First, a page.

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We all have the power to be creative, and the potential for imagination lies in all of us. Creative writing can be unstoppable just as soon as y discover how you personally can spark creativity! Good luck.

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The New Social Norms: Technological Literacy

What exactly is technological Literacy?

In accordance to the national project to expand technological literacy, technological literacy involves “computer skills and the ability to use computers and other technology to improve learning, productivity, and performance.” This definition, and also a second more social definition, can be found in an article called “a New Literacy Agenda and its Challenges” by Cynthia Selfe.

The second definition, which according to Selfe, is in reference to “complex set of socially and culturally situated values, practices, and skills involved in operating linguistically within the context of electronic environments  including reading, writing, and communicating” and it differs quite dramatically from the previous definition. The first definition involves skills, which not everyone has; however, the second definition refers to to social values and practices, which implies that technological literacy has been adopted into society as required norm.

The interesting part about society’s adoption of technology is the various generation gaps, which can especially be seen in the world of education. In an article called, “How schools are Using Apps to Engage Students, Parents, and the Community” by Chirag Leuva, which was found from a tweet by Kylie Trush, the focus is exclusively on all of the advancements technology has to offer. Before listing various amounts of helpful educational apps, Leuva makes the claim that, “an app can creatively take the education beyond stereotype boundaries”, however, what exactly are these boundaries?

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The boundaries Leuva mentions exist because, as New Literacy and its Challenges writes, technological literacy was a skill at one point. Due to new adaptations, it has slowly become a practiced value. The problem is that not all educators know how to find, let alone share, new apps; while the newer generations are embracing technology, older generations are lost in the wave.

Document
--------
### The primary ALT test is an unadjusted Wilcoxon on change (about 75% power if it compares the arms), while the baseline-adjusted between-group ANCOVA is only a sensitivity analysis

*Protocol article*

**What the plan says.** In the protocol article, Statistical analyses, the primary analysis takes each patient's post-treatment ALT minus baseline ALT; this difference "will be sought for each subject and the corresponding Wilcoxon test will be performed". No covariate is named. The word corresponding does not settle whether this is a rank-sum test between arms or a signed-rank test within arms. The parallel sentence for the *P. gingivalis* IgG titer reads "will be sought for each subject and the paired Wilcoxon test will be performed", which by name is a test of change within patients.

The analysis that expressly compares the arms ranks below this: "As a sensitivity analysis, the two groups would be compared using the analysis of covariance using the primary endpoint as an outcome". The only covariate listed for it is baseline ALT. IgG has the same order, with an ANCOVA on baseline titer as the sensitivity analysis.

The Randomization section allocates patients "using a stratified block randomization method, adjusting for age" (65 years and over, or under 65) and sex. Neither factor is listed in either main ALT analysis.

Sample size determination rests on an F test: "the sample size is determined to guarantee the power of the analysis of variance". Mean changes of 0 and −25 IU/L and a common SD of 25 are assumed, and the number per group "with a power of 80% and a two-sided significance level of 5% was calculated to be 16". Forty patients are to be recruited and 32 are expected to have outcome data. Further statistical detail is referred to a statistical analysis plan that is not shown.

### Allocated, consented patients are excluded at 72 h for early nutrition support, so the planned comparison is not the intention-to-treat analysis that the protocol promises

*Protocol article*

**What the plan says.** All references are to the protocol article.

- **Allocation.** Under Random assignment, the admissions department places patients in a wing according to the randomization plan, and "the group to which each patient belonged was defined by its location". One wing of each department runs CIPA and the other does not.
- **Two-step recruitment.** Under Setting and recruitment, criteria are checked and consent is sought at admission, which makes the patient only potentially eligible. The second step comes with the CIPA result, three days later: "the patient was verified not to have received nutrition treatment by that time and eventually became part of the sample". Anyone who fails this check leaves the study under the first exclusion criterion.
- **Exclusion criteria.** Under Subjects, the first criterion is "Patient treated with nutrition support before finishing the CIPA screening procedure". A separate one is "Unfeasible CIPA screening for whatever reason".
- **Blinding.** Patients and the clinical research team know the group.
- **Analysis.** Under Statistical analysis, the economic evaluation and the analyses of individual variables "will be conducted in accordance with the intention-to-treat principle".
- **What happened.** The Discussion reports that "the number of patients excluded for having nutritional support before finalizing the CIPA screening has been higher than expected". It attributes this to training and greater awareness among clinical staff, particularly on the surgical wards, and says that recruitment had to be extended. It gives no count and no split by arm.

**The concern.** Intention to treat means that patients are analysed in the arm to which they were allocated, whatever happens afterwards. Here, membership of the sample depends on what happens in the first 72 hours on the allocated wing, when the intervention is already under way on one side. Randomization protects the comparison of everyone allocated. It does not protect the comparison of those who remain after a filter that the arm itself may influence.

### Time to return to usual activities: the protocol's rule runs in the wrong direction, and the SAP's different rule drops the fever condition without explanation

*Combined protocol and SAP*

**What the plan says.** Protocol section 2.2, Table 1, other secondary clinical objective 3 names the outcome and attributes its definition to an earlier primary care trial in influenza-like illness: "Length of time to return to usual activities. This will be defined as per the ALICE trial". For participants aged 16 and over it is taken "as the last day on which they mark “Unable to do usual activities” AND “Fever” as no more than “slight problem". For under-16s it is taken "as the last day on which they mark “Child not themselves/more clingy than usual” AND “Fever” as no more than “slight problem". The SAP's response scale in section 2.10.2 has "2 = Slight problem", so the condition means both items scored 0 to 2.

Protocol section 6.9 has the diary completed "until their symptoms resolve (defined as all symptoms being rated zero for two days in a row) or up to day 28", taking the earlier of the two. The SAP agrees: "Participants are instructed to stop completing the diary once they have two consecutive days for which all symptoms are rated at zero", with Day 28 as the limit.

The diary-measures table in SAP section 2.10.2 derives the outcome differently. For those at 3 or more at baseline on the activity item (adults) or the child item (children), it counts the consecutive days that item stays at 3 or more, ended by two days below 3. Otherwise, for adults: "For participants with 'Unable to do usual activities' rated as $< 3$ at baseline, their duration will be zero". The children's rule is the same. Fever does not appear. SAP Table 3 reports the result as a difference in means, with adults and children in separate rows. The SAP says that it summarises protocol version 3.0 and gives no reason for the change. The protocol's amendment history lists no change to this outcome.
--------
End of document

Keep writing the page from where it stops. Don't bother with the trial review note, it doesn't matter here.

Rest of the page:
While the gap between old and new technologies will eventually close, right now, technology stands in an extremely ambivalent gray space. The merging of technology and literacy happened in a dramatic fashion; at this point, educators who reject or misconstrue technological literacy, will drown under the currents of articles and societal pressures to conform.

So, to answer the appointed question, “what is technological literacy?” my answer is that it is our new leap. Every century has something to set it apart, something that defines the work put into the years in the spotlight. Centuries from now, students will be reading from something (definitely not a textbook, maybe not even a computer), and they will read about when “technological literacy” was first introduced and how it caused such a stir amongst those unable to throw papers away. A laugh will emerge from students after they read these claims, mostly because they will wonder how something so common now so controversial then. Technological Literacy is both the end and the beginning; RU ready?